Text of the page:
Black cultural center to be sited in New Paltz’s Oliver House

The house at 5 Broadhead Avenue. (Photo by Tim Rogers)

A house on Broadhead Avenue in New Paltz that was once slated for demolition will be preserved and converted into a cultural center under a plan submitted by Esi Lewis, an attorney who will also be joining the Town Council in January. The house, one of the few remaining ones built by Jacob Wynkoop in the latter part of the 19th century, was home of Civil War veteran Richard Oliver and Oliver’s wife Ann, who was widowed due to the malaria to which the soldier succumbed. Black residents of New Paltz formed a vibrant community at the time, but that history was largely unknown when the proposal to build a Stewart’s on the lot that included both this house and a gas station of ill repute was first advanced.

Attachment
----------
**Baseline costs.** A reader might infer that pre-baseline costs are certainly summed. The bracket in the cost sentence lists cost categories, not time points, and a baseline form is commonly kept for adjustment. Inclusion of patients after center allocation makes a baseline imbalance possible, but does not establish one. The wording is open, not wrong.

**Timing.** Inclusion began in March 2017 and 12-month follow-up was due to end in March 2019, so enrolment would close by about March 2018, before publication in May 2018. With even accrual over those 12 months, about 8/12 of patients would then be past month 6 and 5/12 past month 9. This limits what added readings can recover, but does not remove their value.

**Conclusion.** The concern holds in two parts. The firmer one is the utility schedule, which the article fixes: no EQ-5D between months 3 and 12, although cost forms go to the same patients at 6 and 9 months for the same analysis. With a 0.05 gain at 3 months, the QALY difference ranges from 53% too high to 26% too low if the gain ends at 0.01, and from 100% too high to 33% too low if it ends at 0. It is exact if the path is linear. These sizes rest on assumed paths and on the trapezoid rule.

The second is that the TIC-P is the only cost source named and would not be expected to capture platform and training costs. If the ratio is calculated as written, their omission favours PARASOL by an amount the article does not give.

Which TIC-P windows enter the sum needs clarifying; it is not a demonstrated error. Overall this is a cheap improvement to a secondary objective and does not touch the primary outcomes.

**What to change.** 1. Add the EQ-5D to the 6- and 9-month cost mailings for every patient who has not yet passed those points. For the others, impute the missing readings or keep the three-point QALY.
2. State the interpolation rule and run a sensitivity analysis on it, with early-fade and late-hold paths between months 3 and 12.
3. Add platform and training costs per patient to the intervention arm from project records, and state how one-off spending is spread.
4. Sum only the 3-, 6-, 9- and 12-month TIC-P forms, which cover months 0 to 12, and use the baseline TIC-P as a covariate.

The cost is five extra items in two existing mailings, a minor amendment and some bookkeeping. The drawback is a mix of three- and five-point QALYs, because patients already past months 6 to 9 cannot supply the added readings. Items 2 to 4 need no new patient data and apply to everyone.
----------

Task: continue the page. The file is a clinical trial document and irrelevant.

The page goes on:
Once the significance of the house was understood, that portion of the lot was conveyed to the village as part of the approval process, and trustees named a committee to review proposals for its salvation and repurposing. That committee, comprised of historian Susan Stessin, teacher Albert Cook, local pastor Limina Grace Harmon and Steven Cook who serves on the Village’s Historic Preservation Commission, unanimously recommended this particular proposal. Lewis, child of the late professor Dr. Margaret Wade-Lewis and former Town Council member David Lewis, is prepared to write grant applications seeking funding to pay for the significant renovations that will be required to make the house safe and useful again. Title to the land will remain with the Village government to facilitate that process, as there are grants available to municipal bodies that private persons cannot procure.